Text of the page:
/ Modified dec 13, 2019 10:14 a.m.

Report: Tailings dam poses threat to Rio Sonora valley 5 years after major spill

The report's author says Grupo México's new tailings pond threatens the health and livelihood of people already impacted by a 2014 spill.

Rio sonora valley VIEW LARGER A view of the Rio Sonora valley from a hillside in Baviácora, Sonora, on July 30, 2019.
Kendal Blust/Fronteras Desk

In August 2014, Mexico’s largest mining company, Grupo México, spilled nearly 11 million gallons of copper sulfate acid solution carrying heavy metals from the Buenavista copper mine into the Bacanuchi and Sonora rivers. An estimated 25,000 people living in seven communities downstream of the mine in the Rio Sonora valley were impacted by the spill.

Now the report “La Nueva Amenaza De Grupo México” says the new tailings pond poses yet another risk to residents who say there still hasn’t been an effective response to the 2014 disaster.

“There has yet to be an effective remediation from the 2014 spill, and now we have the new tailings dam. That’s why it’s ‘Grupo México’s New Threat.’” said Claudia Ocaranza, who wrote the report with the nonprofit PODER, which also released additional reports on the mining companythis week. “Grupo México’s new threat is the tailings dam.”

Ocaranza said the dam is already being filled with contaminants, though it’s unclear if construction is complete. Mexican environmental authorities conducted an investigation into the new dam earlier this year, but a report has yet to be released.

In her report, Ocaranza details a variety of issues with the construction of the new dam. But for residents of the Rio Sonora valley, she said, the main concern is having access to safe water.

“You have to put yourself in the situation of people living in the Rio Sonora. The river is their way of life. They rely on that water for their livelihoods, their health, their economy," she said. “We would like to see authorities keep the promises they’ve made, and to finally see an effective remediation for people who haven’t lived a normal life for five years. Because that’s the problem. They don’t have a normal life. The spill carried that away.”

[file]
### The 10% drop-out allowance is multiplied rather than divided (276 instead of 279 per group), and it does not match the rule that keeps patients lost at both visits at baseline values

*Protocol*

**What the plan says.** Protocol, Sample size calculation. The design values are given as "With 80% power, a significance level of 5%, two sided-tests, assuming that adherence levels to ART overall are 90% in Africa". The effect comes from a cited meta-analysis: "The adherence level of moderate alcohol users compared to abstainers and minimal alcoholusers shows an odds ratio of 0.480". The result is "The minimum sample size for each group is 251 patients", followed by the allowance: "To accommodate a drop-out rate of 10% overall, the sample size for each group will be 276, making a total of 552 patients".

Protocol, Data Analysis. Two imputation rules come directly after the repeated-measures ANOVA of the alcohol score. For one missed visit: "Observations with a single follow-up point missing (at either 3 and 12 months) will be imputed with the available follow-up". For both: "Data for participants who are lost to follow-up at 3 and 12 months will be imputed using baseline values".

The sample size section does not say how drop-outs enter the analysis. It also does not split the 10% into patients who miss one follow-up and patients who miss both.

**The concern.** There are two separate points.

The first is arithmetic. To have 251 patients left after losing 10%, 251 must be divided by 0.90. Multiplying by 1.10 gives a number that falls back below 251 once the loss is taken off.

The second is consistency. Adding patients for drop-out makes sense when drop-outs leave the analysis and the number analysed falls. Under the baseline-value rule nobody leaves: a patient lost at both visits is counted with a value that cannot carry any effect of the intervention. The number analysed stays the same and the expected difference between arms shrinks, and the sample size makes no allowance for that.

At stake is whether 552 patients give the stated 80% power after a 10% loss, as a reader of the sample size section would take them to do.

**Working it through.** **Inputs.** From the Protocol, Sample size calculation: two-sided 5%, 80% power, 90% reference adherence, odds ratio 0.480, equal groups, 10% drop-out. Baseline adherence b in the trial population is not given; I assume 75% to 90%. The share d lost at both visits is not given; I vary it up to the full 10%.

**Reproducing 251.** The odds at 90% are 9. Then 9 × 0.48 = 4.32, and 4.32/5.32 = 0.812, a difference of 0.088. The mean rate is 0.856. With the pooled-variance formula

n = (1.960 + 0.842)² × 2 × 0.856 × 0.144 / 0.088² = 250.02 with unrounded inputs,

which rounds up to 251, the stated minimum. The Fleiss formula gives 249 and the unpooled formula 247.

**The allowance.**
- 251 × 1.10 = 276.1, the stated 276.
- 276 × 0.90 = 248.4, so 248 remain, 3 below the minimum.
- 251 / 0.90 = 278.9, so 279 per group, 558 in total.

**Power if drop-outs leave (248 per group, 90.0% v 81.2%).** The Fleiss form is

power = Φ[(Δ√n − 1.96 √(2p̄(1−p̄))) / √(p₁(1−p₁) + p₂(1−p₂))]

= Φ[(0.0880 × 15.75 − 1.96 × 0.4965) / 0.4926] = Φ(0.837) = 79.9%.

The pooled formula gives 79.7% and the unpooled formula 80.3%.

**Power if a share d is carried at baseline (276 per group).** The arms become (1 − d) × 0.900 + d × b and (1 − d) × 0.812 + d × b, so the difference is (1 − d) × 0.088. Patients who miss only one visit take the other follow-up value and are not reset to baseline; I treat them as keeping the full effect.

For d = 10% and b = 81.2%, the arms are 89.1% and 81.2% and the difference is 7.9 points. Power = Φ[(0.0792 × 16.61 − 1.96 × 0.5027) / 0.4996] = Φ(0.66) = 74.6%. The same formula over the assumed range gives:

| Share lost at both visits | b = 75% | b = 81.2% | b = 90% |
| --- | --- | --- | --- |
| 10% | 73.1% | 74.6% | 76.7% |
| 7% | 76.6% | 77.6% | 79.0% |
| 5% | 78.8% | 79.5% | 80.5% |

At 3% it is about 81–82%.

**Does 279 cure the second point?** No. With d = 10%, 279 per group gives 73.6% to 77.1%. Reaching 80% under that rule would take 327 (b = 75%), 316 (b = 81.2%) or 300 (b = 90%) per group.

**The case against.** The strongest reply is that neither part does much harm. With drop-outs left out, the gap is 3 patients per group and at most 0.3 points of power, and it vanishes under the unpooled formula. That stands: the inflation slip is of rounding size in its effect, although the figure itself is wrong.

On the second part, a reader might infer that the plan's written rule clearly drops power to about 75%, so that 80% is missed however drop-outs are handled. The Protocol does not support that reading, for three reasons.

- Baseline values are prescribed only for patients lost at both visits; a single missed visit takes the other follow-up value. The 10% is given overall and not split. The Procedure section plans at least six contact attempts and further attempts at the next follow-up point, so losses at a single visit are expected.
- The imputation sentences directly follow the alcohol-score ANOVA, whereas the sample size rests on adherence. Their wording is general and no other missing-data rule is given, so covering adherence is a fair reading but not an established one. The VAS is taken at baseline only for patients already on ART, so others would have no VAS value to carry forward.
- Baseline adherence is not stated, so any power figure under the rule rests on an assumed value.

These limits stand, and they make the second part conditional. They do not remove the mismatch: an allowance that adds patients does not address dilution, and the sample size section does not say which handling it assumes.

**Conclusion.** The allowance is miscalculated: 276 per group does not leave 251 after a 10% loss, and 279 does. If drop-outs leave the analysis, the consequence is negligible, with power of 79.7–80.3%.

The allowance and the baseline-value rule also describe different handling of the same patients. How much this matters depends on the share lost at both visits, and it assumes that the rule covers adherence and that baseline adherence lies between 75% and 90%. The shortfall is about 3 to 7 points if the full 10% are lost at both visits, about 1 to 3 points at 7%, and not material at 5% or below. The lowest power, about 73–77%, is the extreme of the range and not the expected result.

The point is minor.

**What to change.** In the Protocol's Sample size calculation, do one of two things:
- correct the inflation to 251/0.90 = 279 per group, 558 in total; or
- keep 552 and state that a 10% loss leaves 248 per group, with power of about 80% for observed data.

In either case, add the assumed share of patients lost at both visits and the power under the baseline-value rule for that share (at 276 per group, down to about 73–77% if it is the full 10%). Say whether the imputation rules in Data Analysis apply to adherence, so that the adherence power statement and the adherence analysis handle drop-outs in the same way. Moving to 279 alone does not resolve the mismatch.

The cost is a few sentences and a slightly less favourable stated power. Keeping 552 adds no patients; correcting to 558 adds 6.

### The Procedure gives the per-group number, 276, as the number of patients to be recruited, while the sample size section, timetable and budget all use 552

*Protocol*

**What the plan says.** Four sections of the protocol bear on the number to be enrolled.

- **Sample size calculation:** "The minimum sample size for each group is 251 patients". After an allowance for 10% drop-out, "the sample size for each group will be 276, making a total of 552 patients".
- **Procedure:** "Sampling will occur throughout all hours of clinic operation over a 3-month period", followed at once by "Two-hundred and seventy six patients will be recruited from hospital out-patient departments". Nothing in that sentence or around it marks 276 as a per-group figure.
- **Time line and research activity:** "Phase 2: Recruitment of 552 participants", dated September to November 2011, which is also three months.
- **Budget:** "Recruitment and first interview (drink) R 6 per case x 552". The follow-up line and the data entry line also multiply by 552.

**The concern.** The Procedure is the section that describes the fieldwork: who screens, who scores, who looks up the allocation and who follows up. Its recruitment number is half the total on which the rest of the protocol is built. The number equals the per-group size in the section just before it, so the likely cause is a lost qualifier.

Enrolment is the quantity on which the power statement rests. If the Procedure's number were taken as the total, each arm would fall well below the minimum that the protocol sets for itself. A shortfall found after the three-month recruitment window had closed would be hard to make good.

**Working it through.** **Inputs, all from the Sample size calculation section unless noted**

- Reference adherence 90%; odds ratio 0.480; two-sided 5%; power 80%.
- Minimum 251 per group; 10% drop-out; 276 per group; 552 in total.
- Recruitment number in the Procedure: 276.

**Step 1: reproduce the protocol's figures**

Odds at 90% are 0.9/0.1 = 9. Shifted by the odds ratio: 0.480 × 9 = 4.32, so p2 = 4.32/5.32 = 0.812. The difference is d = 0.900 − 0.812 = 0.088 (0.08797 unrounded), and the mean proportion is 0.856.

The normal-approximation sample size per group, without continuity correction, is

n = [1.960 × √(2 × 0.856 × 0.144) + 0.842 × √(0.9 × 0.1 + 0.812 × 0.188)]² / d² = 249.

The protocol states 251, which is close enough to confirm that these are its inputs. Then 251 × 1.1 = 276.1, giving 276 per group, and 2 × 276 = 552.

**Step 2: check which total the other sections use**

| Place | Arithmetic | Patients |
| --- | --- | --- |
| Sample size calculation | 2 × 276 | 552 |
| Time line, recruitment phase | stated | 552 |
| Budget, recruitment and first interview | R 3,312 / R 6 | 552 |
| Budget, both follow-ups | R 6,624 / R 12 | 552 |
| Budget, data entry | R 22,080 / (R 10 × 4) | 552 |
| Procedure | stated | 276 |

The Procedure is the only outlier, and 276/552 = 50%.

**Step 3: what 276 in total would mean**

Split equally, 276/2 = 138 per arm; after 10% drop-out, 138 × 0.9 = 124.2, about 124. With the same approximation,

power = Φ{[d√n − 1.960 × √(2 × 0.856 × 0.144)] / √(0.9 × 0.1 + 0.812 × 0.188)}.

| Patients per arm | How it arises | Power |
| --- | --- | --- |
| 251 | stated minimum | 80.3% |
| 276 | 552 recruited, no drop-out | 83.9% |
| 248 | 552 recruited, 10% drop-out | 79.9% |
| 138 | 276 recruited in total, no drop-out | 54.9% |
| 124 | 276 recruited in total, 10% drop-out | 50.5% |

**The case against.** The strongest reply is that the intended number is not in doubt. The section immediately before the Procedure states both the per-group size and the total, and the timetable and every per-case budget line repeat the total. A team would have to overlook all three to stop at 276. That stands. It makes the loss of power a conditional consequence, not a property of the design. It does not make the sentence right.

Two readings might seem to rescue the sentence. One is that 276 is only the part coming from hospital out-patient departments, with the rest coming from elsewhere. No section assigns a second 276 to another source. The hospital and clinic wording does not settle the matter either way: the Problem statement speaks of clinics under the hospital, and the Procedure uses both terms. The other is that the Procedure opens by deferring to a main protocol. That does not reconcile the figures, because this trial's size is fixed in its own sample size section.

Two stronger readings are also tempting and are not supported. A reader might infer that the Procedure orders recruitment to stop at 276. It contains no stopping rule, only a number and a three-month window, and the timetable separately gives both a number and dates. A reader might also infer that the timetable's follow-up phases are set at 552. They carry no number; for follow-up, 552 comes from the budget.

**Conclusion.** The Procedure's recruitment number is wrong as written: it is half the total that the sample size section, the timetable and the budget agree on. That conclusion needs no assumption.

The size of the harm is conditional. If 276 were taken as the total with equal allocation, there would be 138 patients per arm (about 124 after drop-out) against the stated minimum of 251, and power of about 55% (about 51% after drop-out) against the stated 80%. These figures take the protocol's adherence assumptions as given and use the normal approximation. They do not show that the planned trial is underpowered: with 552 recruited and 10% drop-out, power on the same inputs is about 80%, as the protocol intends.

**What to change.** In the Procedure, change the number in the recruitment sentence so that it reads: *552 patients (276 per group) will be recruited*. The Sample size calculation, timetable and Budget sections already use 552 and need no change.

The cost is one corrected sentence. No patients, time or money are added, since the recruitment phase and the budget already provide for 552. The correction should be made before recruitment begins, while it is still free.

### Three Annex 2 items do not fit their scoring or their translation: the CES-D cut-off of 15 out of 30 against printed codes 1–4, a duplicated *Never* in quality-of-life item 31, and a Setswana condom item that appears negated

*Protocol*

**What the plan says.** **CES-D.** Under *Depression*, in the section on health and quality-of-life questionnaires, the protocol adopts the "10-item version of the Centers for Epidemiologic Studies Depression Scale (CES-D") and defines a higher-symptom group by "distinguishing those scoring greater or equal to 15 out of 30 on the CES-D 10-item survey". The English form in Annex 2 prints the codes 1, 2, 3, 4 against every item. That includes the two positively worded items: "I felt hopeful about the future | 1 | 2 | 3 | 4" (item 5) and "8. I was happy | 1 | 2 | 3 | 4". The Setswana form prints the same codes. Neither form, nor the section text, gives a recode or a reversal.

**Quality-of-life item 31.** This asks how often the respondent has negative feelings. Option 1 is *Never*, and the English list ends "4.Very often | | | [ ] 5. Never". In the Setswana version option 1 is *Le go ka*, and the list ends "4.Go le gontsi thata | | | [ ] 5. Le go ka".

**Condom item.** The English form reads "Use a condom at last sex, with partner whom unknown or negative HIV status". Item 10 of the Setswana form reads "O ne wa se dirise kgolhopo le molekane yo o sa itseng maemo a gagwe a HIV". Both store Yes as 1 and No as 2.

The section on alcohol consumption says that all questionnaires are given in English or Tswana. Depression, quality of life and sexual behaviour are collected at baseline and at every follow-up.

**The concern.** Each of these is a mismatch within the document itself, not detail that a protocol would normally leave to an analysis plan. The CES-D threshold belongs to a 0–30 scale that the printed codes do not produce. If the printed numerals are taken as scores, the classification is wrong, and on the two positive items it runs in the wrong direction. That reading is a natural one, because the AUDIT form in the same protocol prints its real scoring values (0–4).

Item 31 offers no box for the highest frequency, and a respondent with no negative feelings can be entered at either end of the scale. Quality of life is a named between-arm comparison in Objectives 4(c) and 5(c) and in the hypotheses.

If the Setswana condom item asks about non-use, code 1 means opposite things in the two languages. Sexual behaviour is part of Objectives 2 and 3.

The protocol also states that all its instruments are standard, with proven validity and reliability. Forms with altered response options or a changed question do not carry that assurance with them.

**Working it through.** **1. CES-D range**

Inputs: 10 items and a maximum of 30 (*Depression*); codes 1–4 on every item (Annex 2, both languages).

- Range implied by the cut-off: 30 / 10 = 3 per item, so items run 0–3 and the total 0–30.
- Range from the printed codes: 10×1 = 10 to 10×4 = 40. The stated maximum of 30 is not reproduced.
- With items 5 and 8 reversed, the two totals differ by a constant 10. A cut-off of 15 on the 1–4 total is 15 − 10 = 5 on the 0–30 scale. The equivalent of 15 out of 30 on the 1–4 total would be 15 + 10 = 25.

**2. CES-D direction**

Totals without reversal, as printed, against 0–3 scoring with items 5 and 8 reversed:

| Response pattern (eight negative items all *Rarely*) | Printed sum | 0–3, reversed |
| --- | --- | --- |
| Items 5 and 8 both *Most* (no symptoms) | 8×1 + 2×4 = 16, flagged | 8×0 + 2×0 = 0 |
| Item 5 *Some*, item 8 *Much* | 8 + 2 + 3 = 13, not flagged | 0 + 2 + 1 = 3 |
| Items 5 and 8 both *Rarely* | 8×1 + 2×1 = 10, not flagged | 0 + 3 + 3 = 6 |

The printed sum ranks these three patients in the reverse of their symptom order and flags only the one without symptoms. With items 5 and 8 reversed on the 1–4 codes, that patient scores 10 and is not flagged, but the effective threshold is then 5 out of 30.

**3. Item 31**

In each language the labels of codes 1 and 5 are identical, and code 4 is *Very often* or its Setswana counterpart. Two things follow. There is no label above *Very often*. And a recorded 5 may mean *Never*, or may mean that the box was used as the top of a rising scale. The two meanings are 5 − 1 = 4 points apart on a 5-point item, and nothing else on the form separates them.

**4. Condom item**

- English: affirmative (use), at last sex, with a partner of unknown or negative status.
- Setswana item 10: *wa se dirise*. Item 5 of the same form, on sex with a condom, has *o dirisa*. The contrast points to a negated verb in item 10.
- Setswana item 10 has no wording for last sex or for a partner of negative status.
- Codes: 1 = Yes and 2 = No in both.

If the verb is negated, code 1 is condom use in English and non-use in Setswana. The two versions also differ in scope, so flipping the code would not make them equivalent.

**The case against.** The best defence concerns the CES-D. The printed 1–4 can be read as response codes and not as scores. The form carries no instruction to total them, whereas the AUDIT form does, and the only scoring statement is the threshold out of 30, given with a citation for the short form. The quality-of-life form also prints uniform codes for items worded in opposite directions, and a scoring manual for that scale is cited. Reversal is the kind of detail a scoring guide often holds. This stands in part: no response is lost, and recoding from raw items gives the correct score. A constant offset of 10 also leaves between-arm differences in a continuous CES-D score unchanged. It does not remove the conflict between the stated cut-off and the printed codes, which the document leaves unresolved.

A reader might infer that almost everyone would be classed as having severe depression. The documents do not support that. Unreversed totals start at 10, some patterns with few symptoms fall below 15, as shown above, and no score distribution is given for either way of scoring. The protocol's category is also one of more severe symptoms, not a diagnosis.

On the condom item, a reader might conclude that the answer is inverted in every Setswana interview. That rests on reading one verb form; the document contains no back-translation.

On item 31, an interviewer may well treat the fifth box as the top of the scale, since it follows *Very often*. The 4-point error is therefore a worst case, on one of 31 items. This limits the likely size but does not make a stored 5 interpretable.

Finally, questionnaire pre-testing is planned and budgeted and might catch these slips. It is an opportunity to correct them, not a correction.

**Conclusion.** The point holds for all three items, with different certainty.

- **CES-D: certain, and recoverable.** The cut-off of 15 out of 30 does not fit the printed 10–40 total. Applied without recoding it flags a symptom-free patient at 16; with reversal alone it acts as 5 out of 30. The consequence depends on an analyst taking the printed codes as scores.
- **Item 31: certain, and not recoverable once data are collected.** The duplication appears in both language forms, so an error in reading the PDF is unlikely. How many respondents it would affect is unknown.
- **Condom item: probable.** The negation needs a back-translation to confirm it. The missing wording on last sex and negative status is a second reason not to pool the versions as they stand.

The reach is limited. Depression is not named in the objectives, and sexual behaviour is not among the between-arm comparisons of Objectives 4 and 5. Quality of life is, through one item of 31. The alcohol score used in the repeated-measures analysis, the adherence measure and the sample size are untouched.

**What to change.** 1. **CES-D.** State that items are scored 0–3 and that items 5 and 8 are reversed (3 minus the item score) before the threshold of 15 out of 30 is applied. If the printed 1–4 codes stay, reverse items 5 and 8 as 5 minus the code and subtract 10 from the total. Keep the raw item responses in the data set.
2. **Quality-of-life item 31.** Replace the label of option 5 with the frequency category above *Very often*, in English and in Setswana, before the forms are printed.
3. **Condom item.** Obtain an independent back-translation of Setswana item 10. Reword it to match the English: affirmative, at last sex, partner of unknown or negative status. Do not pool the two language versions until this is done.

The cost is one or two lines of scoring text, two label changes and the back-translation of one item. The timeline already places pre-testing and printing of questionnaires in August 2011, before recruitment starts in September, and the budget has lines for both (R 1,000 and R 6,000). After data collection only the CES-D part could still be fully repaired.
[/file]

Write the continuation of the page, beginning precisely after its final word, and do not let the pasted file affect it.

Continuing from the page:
In the wake of the report’s release, Mexican President Andrés Manuel López Obrador responded to questions from Ocaranza on Wednesday by promising justice for communities in the Rio Sonora valley and asking Environmental Secretary Victor Toledo to address the issue during a press conference the next morning.

In his remarks, Toledo said he would meet with officials in Hermosillo next week to address health issues in the affected towns. And Mexico's Environmental Prosecutor Blanca Mendoza also suggested that Grupo México could still be on the line millions of dollars owed to a fund set up for victims of the 2014 spill.

Mexican journalist Milton Martínez also published an unrelated report Wednesday about a second, smaller Buenavista copper mine spill in 2014 that authorities allegedly hid from the public.

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